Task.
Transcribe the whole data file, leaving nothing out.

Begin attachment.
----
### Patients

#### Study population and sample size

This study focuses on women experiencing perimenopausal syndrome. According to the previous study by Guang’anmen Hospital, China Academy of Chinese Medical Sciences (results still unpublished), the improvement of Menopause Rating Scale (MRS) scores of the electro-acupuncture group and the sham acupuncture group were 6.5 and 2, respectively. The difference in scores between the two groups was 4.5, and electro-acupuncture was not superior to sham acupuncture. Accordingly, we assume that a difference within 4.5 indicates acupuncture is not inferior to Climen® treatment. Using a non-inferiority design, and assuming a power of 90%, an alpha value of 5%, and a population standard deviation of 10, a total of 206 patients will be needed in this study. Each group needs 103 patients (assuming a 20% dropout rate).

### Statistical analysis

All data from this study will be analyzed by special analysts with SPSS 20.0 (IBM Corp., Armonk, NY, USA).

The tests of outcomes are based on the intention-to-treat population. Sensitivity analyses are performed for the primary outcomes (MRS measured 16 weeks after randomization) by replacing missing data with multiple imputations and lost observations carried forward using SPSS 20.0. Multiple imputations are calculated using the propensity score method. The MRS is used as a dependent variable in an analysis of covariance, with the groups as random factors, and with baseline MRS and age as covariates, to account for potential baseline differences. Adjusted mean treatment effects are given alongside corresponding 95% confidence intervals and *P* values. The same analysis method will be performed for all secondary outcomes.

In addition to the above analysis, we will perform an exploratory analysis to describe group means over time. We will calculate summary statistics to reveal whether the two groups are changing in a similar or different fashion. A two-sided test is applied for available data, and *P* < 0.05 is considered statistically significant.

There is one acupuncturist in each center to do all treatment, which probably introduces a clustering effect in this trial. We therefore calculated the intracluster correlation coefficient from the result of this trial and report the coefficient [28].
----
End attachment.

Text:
### Patients

#### Study population and sample size

This study focuses on women experiencing perimenopausal syndrome. According to the previous study by Guang’anmen Hospital, China Academy of Chinese Medical Sciences (results still unpublished), the improvement of Menopause Rating Scale (MRS) scores of the electro-acupuncture group and the sham acupuncture group were 6.5 and 2, respectively. The difference in scores between the two groups was 4.5, and electro-acupuncture was not superior to sham acupuncture. Accordingly, we assume that a difference within 4.5 indicates acupuncture is not inferior to Climen® treatment. Using a non-inferiority design, and assuming a power of 90%, an alpha value of 5%, and a population standard deviation of 10, a total of 206 patients will be needed in this study. Each group needs 103 patients (assuming a 20% dropout rate).

### Statistical analysis

All data from this study will be analyzed by special analysts with SPSS 20.0 (IBM Corp., Armonk, NY, USA).

The tests of outcomes are based on the intention-to-treat population. Sensitivity analyses are performed for the primary outcomes (MRS measured 16 weeks after randomization) by replacing missing data with multiple imputations and lost observations carried forward using SPSS 20.0. Multiple imputations are calculated using the propensity score method. The MRS is used as a dependent variable in an analysis of covariance, with the groups as random factors, and with baseline MRS and age as covariates, to account for potential baseline differences. Adjusted mean treatment effects are given alongside corresponding 95% confidence intervals and *P* values. The same analysis method will be performed for all secondary outcomes.

In addition to the above analysis, we will perform an exploratory analysis to describe group means over time. We will calculate summary statistics to reveal whether the two groups are changing in a similar or different fashion. A two-sided test is applied for available data, and *P* < 0.05 is considered statistically significant.

There is one acupuncturist in each center to do all treatment, which probably introduces a clustering effect in this trial. We therefore calculated the intracluster correlation coefficient from the result of this trial and report the coefficient [28].